In our cover feature this month we offer a fresh perspective on medicine in the Middle Ages. Despite common beliefs that medieval physicians offered little more than leeches and superstition, our ancestors took a far more sophisticated approach to their health than you might imagine – as Elma Brenner reveals.
Also on the theme of health and wellbeing this month is James Gregory’s feature on vegetarian Victorians. From animal rights to abstinence, there were many reasons why some Britons chose a meat-free diet in the 19th century.
Staying in the Victorian period, Anne-Marie Kilday and David Nash go in hunt of Jack the Ripper. They explore five theories about the Victorian killer’s identity, and consider what these can tell us about British society’s greatest fears over the past 130 years.
Meanwhile, Priya Satia reveals how war sparked the Industrial Revolution. Was it Britain’s military machine – not the brilliance of its entrepreneurs – that was the main driver behind the nation’s economic miracle in the 18th century?
Jumping back to the medieval period, Gordon McKelvie profiles a Scottish king who modelled his style of kingship on an enemy of his people. Although neither man would have admitted it, James I of Scotland was, for all intents and purposes, Henry V’s Scottish protégé, claims McKelvie.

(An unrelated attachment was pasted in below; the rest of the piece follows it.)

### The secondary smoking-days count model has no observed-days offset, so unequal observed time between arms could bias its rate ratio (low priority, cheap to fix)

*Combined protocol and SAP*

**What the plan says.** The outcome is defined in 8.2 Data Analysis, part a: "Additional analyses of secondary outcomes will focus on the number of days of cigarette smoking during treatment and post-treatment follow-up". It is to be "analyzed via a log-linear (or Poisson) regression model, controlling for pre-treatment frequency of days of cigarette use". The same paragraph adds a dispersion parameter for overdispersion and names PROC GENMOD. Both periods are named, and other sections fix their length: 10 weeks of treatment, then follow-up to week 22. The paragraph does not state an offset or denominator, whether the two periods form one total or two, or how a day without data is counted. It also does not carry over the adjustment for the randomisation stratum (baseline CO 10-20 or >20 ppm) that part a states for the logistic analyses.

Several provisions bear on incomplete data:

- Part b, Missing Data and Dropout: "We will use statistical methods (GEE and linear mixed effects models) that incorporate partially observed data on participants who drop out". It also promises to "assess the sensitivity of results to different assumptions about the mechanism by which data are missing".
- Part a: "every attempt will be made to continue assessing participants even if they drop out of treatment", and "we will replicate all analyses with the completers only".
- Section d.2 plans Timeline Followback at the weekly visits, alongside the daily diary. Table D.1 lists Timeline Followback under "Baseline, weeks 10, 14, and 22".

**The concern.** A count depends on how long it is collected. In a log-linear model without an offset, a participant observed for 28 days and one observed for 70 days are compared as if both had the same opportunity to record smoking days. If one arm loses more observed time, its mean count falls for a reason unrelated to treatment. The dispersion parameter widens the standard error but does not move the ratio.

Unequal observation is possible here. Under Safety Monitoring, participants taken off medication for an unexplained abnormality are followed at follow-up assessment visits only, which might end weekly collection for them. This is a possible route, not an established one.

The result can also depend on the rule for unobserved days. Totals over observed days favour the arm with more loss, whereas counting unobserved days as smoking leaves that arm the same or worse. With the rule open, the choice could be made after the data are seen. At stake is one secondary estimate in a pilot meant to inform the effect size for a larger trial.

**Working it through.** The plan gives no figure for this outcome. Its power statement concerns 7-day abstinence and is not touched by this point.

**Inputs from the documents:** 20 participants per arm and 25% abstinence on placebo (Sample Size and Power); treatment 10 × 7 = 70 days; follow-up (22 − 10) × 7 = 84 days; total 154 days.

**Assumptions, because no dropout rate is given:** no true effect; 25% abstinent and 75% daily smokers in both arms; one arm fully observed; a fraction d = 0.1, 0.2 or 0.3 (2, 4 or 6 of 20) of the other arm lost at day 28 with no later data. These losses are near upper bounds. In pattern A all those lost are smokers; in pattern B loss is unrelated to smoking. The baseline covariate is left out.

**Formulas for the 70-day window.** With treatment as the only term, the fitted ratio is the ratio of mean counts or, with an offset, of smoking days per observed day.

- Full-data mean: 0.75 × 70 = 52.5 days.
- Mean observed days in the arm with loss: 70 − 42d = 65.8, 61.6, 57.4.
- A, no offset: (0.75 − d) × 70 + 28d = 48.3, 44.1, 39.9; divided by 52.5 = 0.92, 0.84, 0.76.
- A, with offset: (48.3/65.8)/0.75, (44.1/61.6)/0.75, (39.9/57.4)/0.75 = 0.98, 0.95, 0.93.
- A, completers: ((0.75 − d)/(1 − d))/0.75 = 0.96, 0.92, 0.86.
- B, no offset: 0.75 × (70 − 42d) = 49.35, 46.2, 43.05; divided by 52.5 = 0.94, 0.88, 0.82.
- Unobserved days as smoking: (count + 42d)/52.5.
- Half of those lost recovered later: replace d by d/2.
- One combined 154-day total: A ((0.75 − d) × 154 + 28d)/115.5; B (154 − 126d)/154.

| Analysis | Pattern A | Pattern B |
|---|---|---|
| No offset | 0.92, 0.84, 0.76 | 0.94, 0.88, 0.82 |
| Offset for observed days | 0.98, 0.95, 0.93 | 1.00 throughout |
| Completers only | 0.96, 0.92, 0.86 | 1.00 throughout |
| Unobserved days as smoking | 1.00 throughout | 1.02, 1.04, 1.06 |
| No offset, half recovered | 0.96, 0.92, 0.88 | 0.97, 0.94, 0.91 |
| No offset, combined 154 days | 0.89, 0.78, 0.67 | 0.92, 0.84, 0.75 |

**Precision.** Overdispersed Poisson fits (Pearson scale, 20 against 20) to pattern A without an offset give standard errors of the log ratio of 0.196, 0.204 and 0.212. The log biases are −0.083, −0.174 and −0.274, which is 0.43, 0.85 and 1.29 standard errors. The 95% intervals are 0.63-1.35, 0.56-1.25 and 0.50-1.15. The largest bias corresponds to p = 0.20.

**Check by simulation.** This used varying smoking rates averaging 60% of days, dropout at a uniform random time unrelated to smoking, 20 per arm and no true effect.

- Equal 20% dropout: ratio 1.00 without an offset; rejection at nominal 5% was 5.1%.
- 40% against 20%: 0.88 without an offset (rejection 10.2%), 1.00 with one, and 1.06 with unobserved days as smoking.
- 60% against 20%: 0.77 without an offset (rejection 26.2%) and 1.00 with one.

Elsewhere, Lizzie Oliver tells the grim story of the Sumatra Railway. Forced marches, savage guards, skeletal PoWs, and a death toll in the tens of thousands made its construction from 1943-45 “one of the darkest episodes of the Pacific War”.
Finally, we reveal the results of our poll to discover the100 most influential women in history. Earlier this summer, we asked you to vote for the women you believe had the biggest impact on world history, from a shortlist of 100 figures selected by 10 experts. Click here to discover who topped our poll and read historians’ analysis of the results here.
NEXT ISSUE: The October 2018 issue of BBC History Magazine is on sale from 6 September 2018, featuring articles on the making of Anne Boleyn, Roman women, the 1938 Munich crisis, and the surprising early history of the Egyptian capital Cairo.
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